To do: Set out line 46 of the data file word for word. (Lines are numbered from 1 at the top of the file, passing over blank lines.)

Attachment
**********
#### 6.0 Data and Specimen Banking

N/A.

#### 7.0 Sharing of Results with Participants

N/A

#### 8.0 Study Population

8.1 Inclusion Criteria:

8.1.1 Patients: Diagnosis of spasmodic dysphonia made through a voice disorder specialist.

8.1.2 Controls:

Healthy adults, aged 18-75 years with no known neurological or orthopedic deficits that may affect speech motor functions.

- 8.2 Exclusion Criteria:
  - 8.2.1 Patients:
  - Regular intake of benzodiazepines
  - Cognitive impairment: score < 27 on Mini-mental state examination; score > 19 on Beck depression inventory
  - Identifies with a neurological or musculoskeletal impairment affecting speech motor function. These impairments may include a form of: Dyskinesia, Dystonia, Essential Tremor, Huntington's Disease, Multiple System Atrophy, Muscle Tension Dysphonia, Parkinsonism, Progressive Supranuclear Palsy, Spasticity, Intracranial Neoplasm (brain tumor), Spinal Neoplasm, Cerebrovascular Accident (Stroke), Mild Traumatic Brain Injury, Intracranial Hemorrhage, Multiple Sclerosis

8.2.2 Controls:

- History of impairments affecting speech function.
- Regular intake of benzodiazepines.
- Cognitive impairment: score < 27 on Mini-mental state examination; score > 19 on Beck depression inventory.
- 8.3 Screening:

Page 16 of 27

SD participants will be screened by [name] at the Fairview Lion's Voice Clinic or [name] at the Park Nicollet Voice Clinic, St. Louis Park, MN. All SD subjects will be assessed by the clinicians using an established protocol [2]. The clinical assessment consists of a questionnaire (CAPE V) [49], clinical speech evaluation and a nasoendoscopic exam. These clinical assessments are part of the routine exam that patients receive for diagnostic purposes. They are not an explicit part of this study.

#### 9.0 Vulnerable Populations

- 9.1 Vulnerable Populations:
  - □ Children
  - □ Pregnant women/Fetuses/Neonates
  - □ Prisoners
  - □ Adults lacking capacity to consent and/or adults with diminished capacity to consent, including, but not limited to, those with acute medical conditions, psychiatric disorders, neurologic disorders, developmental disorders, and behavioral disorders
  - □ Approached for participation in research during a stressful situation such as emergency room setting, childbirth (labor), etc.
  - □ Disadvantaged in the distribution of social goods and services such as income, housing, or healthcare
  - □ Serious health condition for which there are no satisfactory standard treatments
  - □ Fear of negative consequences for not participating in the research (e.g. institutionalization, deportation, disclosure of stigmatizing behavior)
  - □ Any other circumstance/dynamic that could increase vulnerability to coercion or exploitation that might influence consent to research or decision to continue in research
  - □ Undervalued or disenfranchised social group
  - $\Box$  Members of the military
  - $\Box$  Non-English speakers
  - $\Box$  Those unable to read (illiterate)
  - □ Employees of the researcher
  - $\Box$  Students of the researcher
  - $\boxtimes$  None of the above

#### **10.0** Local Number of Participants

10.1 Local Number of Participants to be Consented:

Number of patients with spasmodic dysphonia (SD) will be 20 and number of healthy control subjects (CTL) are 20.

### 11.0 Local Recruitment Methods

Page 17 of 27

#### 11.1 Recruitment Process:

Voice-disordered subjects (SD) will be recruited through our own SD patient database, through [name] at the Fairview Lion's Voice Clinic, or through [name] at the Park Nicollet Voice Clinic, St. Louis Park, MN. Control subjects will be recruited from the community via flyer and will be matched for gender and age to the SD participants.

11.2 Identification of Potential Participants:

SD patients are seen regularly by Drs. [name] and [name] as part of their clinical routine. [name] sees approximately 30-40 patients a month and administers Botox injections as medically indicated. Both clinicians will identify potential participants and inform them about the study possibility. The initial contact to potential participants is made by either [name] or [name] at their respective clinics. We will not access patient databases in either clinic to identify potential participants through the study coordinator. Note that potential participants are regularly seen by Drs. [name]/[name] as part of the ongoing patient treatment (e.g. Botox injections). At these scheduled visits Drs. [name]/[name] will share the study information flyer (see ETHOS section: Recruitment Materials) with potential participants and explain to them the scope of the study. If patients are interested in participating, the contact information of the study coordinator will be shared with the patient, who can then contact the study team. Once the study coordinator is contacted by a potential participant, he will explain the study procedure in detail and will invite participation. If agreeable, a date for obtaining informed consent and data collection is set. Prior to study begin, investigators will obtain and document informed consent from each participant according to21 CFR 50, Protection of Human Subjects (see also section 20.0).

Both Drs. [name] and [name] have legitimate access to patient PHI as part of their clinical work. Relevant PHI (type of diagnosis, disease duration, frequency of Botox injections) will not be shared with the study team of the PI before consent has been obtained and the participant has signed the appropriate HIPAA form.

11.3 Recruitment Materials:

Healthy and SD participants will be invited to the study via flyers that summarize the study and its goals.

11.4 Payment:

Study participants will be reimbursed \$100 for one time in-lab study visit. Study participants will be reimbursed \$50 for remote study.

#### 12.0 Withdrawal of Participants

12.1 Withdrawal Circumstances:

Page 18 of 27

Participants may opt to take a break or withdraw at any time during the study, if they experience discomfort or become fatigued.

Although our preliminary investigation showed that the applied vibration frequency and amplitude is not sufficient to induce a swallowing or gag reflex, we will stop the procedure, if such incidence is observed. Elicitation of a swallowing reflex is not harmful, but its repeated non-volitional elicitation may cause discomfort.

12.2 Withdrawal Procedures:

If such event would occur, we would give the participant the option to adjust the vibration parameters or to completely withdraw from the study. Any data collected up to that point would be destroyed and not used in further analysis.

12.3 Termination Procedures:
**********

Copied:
Voice-disordered subjects (SD) will be recruited through our own SD patient database, through [name] at the Fairview Lion's Voice Clinic, or through [name] at the Park Nicollet Voice Clinic, St. Louis Park, MN. Control subjects will be recruited from the community via flyer and will be matched for gender and age to the SD participants.